The latest big-deal food truck on the scene? Lake Street Creamery, an ice cream and float concept created by former toy designers Beth Colla and Tim Ferguson that hit the streets June 27th. Lake Street did practice runs over the winter, setting up card tables in the shadow of popular mobile establishments like Don Chow. Colla and Ferguson added their truck to the continually growing line of L.A. food trucks on the heels of Councilman Tom LaBonge's truck-resistant parking proposal, a move that coincides with a small but persistent backlash against food trucks.
Good news for ice cream lovers: Colla and Ferguson aren't scared of LaBonge. They shared their thoughts on the Mobile Food Vendors Association, flavors that should be disgusting, and kitten videos as genius marketing plan. Turn the page for our interview.
Squid Ink: What's your culinary background?
Beth Colla: We just like to eat. We have no culinary experience.
Tim Ferguson: It all started with doughnut ice cream. I was making it for friends, and they thought we should sell it.
SI: It looks like the focus now is on the floats. Which are your favorites?
TF: The first one we really went nuts for was the Vanilla Cream and doughnut ice cream, which tastes exactly like a glazed doughnut. And the black licorice and grape soda should be awful. It should be disgusting. That's why we called it Weird Creep. But it's good. It's very 1960s.
SI: Did you just buy a truck and go for it?
TF: For a few months we were operating with other food trucks, just setting up a table next to them, and we learned how nice everybody is. They're really helpful and supportive - I thought it would be more cutthroat.
SI: So there's a brotherhood of food trucks?
BC: It started sucking us deeper and deeper. We're discovering stuff along the way. There's so much that comes up that you don't even expect. I'm discovering the whole culture of food trucks. And we're really excited about the Mobile Food Vendors Association. The dues are worth it, they advocate for us, everybody works together - like, they'll make sure there's a good spread of trucks at events."
SI: You bought the truck right in the middle of a mini-backlash against food trucks. Are you worried about that at all?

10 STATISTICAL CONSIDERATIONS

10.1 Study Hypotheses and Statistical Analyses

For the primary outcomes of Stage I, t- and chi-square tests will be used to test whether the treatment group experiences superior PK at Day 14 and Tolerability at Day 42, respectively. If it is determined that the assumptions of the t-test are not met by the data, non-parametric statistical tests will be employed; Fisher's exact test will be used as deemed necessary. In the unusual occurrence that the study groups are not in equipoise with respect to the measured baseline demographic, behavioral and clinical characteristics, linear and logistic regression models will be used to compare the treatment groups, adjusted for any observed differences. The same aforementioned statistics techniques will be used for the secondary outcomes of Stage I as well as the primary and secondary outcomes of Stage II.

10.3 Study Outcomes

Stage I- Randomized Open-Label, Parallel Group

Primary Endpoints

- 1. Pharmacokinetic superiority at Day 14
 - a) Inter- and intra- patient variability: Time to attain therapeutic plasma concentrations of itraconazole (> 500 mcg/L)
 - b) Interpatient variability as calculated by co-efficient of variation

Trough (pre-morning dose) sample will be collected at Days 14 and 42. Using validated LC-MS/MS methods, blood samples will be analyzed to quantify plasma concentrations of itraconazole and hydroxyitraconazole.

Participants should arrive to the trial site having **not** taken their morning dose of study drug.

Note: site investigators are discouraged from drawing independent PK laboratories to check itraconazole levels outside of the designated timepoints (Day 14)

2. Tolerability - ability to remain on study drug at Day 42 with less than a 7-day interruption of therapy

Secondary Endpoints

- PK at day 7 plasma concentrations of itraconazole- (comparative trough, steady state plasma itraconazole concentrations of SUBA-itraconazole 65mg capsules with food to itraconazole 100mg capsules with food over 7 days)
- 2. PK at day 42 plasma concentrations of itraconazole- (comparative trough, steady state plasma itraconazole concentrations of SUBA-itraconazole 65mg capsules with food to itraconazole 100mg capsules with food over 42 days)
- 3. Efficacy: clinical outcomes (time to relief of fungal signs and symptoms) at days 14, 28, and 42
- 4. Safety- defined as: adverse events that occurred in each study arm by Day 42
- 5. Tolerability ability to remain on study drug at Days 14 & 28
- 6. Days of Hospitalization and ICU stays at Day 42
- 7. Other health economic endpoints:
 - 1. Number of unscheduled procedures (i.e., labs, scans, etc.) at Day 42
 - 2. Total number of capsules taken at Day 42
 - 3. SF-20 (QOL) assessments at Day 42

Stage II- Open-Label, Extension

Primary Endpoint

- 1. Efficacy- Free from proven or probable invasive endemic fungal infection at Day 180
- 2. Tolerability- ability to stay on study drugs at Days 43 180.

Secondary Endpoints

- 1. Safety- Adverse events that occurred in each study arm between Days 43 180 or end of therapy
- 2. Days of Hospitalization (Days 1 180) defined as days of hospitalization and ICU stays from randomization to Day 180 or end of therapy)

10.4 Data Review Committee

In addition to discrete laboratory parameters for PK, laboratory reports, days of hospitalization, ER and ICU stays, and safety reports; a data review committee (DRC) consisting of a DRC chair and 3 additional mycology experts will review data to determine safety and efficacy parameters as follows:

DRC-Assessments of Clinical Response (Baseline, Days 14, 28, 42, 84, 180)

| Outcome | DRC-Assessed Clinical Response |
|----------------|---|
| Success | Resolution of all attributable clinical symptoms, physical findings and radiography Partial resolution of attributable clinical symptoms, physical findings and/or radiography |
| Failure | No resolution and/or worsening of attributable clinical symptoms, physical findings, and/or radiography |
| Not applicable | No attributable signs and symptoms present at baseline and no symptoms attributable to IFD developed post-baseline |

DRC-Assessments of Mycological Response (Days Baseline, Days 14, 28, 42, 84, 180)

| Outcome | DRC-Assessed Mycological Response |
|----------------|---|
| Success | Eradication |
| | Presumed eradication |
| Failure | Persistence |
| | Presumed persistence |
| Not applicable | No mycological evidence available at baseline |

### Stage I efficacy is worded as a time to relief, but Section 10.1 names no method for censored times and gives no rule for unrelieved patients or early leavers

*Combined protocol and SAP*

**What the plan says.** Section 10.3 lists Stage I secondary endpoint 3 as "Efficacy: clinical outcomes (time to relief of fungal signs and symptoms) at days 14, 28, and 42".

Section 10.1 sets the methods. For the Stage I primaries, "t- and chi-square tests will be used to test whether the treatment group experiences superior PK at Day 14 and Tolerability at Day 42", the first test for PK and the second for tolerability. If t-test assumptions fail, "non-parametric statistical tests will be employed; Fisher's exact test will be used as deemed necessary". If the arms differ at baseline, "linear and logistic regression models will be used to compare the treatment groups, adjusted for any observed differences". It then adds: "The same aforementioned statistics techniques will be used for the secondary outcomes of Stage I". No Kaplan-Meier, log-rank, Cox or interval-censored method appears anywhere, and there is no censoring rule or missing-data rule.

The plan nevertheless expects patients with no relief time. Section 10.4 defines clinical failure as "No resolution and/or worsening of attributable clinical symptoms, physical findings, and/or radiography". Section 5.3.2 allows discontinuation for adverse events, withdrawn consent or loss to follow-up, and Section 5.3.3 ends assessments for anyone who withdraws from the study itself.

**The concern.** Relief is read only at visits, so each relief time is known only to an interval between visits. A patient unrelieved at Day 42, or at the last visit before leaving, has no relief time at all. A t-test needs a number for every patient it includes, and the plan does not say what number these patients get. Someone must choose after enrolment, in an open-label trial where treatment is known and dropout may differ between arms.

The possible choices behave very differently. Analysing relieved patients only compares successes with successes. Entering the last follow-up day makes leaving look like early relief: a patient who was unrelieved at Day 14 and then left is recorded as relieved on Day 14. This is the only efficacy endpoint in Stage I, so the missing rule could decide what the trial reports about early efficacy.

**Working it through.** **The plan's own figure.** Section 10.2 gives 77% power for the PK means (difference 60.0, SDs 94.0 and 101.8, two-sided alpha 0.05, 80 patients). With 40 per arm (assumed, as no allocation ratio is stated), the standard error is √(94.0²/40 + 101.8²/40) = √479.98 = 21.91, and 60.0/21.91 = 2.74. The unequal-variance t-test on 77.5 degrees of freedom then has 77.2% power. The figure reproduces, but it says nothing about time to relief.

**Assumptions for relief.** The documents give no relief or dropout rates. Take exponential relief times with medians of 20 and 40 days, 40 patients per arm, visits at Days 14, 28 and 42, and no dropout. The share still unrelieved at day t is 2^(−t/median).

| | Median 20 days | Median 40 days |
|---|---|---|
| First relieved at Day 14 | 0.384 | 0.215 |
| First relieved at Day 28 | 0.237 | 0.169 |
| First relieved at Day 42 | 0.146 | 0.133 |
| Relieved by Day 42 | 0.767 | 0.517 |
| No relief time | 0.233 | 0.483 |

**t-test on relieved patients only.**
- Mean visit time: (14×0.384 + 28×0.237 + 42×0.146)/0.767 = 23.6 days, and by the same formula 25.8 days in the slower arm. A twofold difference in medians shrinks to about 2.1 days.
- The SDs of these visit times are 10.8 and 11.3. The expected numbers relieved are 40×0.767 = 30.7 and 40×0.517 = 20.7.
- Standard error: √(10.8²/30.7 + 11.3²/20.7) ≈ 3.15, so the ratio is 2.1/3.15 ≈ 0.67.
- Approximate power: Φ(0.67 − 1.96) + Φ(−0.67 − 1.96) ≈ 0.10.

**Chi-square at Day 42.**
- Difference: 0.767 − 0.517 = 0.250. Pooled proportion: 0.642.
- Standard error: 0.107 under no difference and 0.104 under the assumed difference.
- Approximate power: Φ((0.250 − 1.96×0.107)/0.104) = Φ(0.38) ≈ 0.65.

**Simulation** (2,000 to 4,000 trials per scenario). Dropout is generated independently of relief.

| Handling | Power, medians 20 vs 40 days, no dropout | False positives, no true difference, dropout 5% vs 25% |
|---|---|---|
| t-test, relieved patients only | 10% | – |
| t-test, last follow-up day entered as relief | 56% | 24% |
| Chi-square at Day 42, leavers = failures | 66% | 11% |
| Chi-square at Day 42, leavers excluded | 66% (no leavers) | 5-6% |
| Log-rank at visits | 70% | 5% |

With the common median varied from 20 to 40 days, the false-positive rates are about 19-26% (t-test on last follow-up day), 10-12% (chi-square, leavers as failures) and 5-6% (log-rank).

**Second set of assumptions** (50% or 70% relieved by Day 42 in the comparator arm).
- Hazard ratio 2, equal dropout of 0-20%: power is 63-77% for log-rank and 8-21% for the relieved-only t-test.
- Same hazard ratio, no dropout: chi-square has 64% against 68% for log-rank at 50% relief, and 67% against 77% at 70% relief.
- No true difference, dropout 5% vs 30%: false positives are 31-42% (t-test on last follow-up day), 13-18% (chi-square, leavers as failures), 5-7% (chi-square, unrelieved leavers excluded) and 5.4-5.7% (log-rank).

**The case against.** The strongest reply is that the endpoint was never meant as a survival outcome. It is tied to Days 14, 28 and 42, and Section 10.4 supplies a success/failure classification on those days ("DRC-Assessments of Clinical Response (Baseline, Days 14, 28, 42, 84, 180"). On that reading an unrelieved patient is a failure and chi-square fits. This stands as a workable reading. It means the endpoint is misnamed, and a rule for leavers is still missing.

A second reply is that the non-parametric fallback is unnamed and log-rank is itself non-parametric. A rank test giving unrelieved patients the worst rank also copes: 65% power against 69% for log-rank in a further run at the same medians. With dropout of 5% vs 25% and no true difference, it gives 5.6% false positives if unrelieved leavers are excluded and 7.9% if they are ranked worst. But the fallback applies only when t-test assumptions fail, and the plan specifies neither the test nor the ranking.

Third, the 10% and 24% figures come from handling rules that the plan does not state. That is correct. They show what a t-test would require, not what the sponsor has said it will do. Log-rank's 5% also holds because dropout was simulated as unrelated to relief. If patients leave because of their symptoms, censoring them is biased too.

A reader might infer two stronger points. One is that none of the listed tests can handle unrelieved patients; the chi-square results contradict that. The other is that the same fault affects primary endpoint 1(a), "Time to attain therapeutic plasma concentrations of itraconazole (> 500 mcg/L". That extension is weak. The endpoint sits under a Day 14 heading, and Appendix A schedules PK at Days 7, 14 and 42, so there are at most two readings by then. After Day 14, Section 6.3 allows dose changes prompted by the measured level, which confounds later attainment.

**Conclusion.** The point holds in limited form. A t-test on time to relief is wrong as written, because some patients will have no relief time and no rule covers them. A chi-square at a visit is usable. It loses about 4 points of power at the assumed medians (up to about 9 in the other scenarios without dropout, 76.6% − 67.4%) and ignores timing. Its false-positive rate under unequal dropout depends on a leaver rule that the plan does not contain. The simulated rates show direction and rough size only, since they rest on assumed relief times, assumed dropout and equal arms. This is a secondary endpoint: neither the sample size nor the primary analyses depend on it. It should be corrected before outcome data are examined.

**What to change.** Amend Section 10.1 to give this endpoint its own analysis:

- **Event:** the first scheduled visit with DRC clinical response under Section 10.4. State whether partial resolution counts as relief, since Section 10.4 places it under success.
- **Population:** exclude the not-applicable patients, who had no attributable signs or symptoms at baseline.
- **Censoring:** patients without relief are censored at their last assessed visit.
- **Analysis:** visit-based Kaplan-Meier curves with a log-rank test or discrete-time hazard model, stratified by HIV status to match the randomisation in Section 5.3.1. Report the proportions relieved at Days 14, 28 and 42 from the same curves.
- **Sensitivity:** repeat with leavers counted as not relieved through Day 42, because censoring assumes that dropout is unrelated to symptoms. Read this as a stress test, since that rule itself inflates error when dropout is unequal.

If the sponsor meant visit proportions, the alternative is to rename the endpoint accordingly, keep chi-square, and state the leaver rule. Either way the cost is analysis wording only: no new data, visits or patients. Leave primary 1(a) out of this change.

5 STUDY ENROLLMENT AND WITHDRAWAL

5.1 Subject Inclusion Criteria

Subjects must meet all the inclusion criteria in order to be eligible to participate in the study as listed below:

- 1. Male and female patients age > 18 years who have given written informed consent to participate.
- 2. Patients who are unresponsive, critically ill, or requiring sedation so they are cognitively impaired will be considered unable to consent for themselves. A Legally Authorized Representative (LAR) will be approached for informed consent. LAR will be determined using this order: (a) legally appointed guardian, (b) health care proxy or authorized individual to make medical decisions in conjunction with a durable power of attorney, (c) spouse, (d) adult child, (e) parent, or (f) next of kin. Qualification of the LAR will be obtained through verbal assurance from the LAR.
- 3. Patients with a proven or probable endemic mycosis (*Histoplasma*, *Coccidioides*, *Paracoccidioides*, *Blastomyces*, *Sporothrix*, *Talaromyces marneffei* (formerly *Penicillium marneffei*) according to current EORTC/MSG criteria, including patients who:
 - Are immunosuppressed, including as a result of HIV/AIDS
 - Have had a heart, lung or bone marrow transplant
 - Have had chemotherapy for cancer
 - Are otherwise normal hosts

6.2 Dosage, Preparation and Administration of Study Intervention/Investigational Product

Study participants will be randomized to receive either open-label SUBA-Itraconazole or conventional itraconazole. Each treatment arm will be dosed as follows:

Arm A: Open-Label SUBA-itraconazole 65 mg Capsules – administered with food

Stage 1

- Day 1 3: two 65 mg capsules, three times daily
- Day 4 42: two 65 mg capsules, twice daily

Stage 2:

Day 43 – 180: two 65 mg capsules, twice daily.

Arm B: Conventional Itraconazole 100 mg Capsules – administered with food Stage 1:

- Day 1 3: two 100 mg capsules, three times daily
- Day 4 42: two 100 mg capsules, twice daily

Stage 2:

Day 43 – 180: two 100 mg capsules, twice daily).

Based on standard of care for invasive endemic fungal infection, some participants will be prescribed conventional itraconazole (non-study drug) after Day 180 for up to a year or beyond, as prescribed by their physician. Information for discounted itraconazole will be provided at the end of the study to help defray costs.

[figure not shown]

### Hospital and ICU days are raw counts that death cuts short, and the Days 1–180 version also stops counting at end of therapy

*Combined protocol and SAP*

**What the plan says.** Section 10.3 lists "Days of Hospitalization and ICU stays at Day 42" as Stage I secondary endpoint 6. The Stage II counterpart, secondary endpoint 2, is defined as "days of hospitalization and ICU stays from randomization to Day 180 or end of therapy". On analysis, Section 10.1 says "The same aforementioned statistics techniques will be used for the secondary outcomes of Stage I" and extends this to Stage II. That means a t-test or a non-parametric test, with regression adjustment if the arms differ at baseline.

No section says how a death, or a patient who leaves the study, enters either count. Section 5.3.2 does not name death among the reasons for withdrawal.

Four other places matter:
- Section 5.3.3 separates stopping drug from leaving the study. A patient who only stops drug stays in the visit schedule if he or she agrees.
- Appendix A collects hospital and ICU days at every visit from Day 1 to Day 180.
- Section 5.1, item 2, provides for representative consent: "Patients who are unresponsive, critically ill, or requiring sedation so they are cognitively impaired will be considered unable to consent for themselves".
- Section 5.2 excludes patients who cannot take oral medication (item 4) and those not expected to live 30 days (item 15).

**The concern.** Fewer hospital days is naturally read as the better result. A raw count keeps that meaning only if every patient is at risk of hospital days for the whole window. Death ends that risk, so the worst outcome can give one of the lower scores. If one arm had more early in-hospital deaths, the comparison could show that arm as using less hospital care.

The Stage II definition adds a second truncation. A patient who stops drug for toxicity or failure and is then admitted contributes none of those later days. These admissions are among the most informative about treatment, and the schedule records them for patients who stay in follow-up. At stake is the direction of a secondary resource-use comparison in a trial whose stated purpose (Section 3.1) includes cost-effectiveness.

TF: The backlash isn't coming from the bottom up, it's coming from the top down. The good news is food trucks are really visible. The bad news is they're really visible. Our every move is watched. But honestly, I don't think we're the threat to restaurants that they think we are. Right now there are more restaurants, they make more money, and they're more powerful. They're going to wield that power if they can, but the thing we have is that people love food trucks. Plus, there are 4,000 lunch trucks. We've added 80 of these chi-chi ones. It's not a proliferation like they're claiming.
SI: So renting a brick and mortar spot was never an option?
TF: We could've rented a spot for the amount of money we spent, but I'd be really nervous. And I'd have picked this block [Sunset Junction], but Pazzo Gelato's already here. I don't know where else I'd go, which neighborhood would be good.
BC: There's a huge benefit to being able to move to where the customers are, when they're there.
SI: It seems like you really reached out to potential customers with your videos of kittens wearing hats and eating mini ice cream cones. How did you first think to combine kittens and dessert?
BC: People talk about our marketing campaign being genius...we didn't even think to link the kittens and the ice cream at first, we just did that for fun. And then New York Daily News and Bill O'Reilly covered it, and marketing blogs were talking about our genius plan.
TF: We joked that it might go viral, but then it actually did!
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SI: Do you have faith in your accidental kitten business plan?
TF: We've sold ice cream in the middle of the night in winter, so I think it'll be fine. It was even raining.
BC: Things are working out so far. I mean, the ice cream's really good.